Civil rights complaint targets Anne Arundel County schools

Black students get unequal treatment, it says

May 18, 2004|By Laura Loh | Laura Loh,SUN STAFF

With the 50th anniversary of Brown vs. Board of Education as a backdrop, a group of black leaders filed a civil rights complaint yesterday against the Anne Arundel County school system that alleges unequal treatment of African-American students.

The group contends that the school system "has institutionalized separate and unequal advance placement opportunities for white and African American students," according to its complaint with the U.S. Department of Education's Office for Civil Rights.

The complaint cites data that show blacks are underrepresented in honors and Advanced Placement classes and the prestigious International Baccalaureate magnet program, and are more often suspended or expelled. It also alleges that some teachers, guidance counselors and administrators harbor lower expectations for black students.

FOR THE RECORD - Because of an editing error, an article in yesterday's editions of The Sun incorrectly stated that Annapolis parent Pamela Bukowski opposes the school system's efforts to increase enrollment of black students in Advanced Placement classes. Bukowski said she opposes efforts to increase enrollment of students who are not prepared for the college-level courses.

"We believe that Anne Arundel County schools are limiting educational and employment opportunities for our youth," said Gerald Stansbury, president of the Anne Arundel branch of the National Association for the Advancement of Colored People, a lead complainant, at an afternoon news conference. "We are prepared to produce witnesses that will testify that our youth have been subjected to a double standard."

The complaint asks the Education Department to require the Anne Arundel school board to craft an "action plan" to remedy the disparity.

The complaint was filed two months after the ouster of Annapolis High School Principal Deborah Williams, whose eight-month tenure fanned racial tensions at the school. Williams, who was vocal about the problems facing black students, had the backing of the black community but was opposed by a group of mostly white teachers and parents.

One expert says challenges to de facto segregation within schools are not unusual. The NAACP has filed similar complaints against other school systems across the country, said Sherrilyn Ifill, a University of Maryland law professor.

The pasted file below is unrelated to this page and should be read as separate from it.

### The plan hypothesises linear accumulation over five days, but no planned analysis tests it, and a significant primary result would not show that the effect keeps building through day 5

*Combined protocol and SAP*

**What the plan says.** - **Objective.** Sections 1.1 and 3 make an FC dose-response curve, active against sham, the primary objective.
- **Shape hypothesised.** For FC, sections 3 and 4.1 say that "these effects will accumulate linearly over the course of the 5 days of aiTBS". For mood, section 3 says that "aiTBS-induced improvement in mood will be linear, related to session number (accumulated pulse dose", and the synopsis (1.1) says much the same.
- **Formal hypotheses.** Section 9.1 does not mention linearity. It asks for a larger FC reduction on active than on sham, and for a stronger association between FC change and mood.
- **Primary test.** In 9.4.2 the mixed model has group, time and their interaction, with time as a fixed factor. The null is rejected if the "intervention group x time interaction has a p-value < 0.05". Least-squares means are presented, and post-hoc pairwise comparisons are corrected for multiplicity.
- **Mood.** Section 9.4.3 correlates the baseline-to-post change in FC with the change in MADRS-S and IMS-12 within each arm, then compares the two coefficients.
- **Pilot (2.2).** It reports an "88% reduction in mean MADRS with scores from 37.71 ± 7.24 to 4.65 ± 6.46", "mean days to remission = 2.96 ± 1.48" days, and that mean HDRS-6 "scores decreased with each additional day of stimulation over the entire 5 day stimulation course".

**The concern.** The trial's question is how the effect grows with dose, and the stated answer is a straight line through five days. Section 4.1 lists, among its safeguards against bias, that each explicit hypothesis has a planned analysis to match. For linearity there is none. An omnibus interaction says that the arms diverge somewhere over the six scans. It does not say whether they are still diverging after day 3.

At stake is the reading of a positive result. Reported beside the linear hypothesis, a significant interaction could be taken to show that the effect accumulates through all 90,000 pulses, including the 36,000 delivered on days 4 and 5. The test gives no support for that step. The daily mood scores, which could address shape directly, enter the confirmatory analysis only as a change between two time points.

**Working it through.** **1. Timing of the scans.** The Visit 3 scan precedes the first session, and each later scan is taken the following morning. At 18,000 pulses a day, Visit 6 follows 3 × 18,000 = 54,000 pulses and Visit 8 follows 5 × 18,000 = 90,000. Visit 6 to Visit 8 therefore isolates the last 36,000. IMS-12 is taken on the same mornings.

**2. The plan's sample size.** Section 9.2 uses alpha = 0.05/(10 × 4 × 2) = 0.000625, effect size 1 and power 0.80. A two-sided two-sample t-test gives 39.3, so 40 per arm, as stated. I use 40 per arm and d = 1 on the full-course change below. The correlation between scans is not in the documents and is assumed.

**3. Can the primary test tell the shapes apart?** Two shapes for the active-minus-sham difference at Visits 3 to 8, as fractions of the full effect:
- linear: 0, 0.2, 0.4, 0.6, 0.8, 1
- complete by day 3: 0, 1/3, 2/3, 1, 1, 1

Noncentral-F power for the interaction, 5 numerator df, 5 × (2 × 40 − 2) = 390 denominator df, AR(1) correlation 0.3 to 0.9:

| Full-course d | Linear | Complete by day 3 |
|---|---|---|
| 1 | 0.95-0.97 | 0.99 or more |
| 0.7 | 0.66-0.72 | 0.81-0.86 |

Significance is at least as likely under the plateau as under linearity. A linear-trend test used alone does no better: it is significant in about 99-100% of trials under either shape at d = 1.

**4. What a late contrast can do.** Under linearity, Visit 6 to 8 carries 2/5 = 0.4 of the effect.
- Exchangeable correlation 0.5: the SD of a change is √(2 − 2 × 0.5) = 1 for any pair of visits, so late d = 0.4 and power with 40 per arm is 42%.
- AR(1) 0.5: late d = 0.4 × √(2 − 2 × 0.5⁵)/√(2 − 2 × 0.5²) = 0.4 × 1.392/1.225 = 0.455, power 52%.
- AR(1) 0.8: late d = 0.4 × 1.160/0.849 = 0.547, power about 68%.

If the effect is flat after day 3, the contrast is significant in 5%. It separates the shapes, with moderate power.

"The issue of internal segregation is one that's been with us almost since the first day of [school] integration," Ifill said. "I think this is actually a very prevalent problem."

Not everyone agrees that black students are treated differently in Anne Arundel. Pamela Bukowski, a white Annapolis mother of six who has been nominated for a seat on the county school board, said her children have never had a teacher whom she believes thought less of other students because of race.

She said she does not believe teachers purposely exclude certain students from high-level classes. "I have not known the teachers of the more advanced classes ... to say the African-American students just can't do it, so let's not expect it of them," she said.

However, Gregory Neil Brown, a black father of seven who attended the news conference, said he has had to fight over the years to get his children into challenging classes, against the advice of teachers and guidance counselors.

"If you're black in Anne Arundel County, they automatically try to steer your child away from those AP classes," the Annapolis resident said. "This is not hearsay. This is my experience."

Other complainants who attended the news conference at the former all-black Wiley H. Bates High School in Annapolis repeatedly invoked the landmark May 17, 1954, Supreme Court school desegregation ruling.

"African-Americans were more [academically] prepared then, 50 years ago, than they are today," said Bishop Craig Coates of the Holy Christian Orthodox Church's Annapolis Diocese.

Coates is one of the 25 complainants, including Annapolis Alderwomen Classie G. Hoyle and Cynthia A. Carter; former school board member Carlesa Finney, who stepped down last year; and several parents and black organizations.

Superintendent Eric J. Smith said he did not know that a complaint was coming but that he was not entirely surprised. "The frustration and anger is very apparent," said Smith, who has frequently met with black leaders during his nearly two-year tenure to discuss plans to raise minority student performance.

"We do take the complaint very seriously, and look forward to working with these groups."

School board President Paul Rudolph could not be reached for comment yesterday afternoon.

Former Annapolis High Principal Williams, now an administrator in the school system's central office, attended yesterday's news conference. At one point, she received applause after being singled out by one of the complainants.

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